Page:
Dulwich Picture Gallery is delighted to present Andy Warhol Portfolios: Life and Legends, Works from the Bank of America Merrill Lynch Collection, features selections from Andy Warhol’s forty-year span of work in the art of photographic silk-screen printmaking. The exhibition, conceived by Lilian Lambrechts, Senior Curator, Bank of America Merril Lynch Collection, features over 80 works spanning Warhol’s 40 year career and will include some of his most iconic portraits including Muhammad Ali and Marilyn Monroe as well as self-portraits in the Myths series and still lifes. This will be the first time the exhibition has visited the UK following an extensive tour in the US.
The Bank of America Merrill Lynch Collection is one of the oldest corporate art collections in the world, reflecting the diversity of artistic expression in America and internationally. The exhibition features selections from Andy Warhol’s forty-year span of work in the art of photographic silk-screen printmaking. While many of the works were made in the 1970s and 1980s, their subject matter – iconic people, trends, and issues – reflect Warhol’s decades-long process of mirroring popular American culture. Warhol transforms photographic imagery from rather mundane still-lifes of fruits to portraits of comic characters and endangered species through colour, design, form and multiples. Due to the infinite possibilities of printmaking, Warhol’s portfolios contain a vast array of techniques, ranging from collage and drawing to the use of diamond dust and colour variation.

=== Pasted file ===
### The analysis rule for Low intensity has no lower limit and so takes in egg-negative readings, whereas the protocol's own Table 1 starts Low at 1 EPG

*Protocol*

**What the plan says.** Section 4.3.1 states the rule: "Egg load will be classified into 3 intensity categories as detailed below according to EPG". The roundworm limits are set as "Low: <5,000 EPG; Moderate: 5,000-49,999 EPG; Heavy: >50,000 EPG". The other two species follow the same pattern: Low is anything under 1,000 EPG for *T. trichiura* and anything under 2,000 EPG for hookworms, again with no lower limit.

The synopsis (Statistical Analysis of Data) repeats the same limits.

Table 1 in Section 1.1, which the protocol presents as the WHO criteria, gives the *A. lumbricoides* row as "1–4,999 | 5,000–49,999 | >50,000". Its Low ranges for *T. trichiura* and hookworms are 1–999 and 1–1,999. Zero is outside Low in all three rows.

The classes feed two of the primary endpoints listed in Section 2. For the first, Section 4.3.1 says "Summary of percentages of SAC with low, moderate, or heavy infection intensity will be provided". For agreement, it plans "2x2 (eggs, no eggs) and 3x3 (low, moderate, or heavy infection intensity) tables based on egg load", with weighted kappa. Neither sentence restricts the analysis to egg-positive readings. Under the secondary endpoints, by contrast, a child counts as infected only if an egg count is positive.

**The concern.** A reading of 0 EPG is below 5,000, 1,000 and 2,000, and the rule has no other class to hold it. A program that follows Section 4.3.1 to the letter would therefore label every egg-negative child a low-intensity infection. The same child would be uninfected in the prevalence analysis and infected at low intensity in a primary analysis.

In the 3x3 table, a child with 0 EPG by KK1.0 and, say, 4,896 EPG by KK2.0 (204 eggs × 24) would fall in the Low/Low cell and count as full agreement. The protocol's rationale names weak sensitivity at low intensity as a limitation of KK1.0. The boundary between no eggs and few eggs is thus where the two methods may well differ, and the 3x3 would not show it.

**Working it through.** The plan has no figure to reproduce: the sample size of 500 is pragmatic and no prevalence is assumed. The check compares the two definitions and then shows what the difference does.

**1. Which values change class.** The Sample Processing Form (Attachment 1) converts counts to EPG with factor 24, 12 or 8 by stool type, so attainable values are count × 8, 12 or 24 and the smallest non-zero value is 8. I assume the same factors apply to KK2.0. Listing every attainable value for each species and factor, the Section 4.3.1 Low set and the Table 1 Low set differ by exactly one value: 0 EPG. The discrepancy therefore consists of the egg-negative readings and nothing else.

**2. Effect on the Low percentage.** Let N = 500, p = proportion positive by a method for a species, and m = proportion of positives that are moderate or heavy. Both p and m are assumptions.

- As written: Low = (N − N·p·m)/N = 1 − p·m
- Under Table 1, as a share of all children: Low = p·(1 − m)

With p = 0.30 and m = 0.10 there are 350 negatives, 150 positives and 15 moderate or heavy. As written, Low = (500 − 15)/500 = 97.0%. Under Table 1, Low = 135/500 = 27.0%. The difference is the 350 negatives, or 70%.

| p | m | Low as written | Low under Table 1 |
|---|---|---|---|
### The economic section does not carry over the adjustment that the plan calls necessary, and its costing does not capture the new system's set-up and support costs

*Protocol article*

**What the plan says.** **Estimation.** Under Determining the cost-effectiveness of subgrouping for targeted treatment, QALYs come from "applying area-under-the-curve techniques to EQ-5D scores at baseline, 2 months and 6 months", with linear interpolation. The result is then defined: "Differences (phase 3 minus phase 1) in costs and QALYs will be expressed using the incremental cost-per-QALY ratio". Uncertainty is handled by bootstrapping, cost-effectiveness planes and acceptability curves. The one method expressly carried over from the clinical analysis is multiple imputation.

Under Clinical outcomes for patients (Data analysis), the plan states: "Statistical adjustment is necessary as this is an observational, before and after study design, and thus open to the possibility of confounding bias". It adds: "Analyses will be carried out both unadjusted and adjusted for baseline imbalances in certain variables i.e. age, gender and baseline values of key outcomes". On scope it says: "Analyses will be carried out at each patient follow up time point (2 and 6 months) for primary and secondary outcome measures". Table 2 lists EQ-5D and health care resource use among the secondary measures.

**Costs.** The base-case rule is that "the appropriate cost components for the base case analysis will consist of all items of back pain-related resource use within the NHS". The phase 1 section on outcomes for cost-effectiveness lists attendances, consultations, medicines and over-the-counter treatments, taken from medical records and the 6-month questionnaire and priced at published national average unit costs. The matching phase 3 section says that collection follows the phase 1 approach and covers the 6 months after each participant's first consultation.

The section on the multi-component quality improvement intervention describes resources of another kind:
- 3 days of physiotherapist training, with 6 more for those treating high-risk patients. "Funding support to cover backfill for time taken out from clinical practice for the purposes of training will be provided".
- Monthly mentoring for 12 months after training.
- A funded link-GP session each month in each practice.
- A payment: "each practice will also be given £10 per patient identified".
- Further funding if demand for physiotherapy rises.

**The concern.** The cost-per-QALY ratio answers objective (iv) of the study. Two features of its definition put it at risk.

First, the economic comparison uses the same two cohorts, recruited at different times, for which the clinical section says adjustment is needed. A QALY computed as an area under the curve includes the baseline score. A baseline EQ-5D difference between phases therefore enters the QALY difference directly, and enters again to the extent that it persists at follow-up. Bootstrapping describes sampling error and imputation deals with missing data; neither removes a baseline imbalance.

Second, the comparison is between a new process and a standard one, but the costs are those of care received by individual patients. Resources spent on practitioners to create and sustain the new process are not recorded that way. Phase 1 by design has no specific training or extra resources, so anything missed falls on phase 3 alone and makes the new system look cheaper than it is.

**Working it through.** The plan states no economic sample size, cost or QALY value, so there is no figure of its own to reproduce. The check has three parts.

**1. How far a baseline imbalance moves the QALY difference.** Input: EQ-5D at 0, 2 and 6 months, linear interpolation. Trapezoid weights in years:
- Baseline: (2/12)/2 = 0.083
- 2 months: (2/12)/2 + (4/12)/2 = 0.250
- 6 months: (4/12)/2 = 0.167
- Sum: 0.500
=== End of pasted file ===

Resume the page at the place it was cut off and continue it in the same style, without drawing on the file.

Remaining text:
The prints from the Bank of America Merrill Lynch Collection range from portraiture to still life, from animal to mythological and heroic images. Portfolio series featured include Marilyn, Sunset, Grapes, Space Fruit: Still Lifes, Myths and Ten Portraits of Jews of the Twentieth Century. Myths, 1981 is perhaps the most intriguing series, based on photos taken by Warhol and produced six years before the artist’s untimely death in 1987. It features his self-portrait along with the Wicked Witch of the West, Superman and Howdy Doody amongst others. The collection also includes Keith Haring’s portfolio, Andy Mouse, 1986 and a photograph of Warhol taken by Robert Mapplethorpe in 1986.
Many of the prints share similar subject matter with works in the Gallery’s own permanent collection, providing a modern take on themes treated by Old Masters.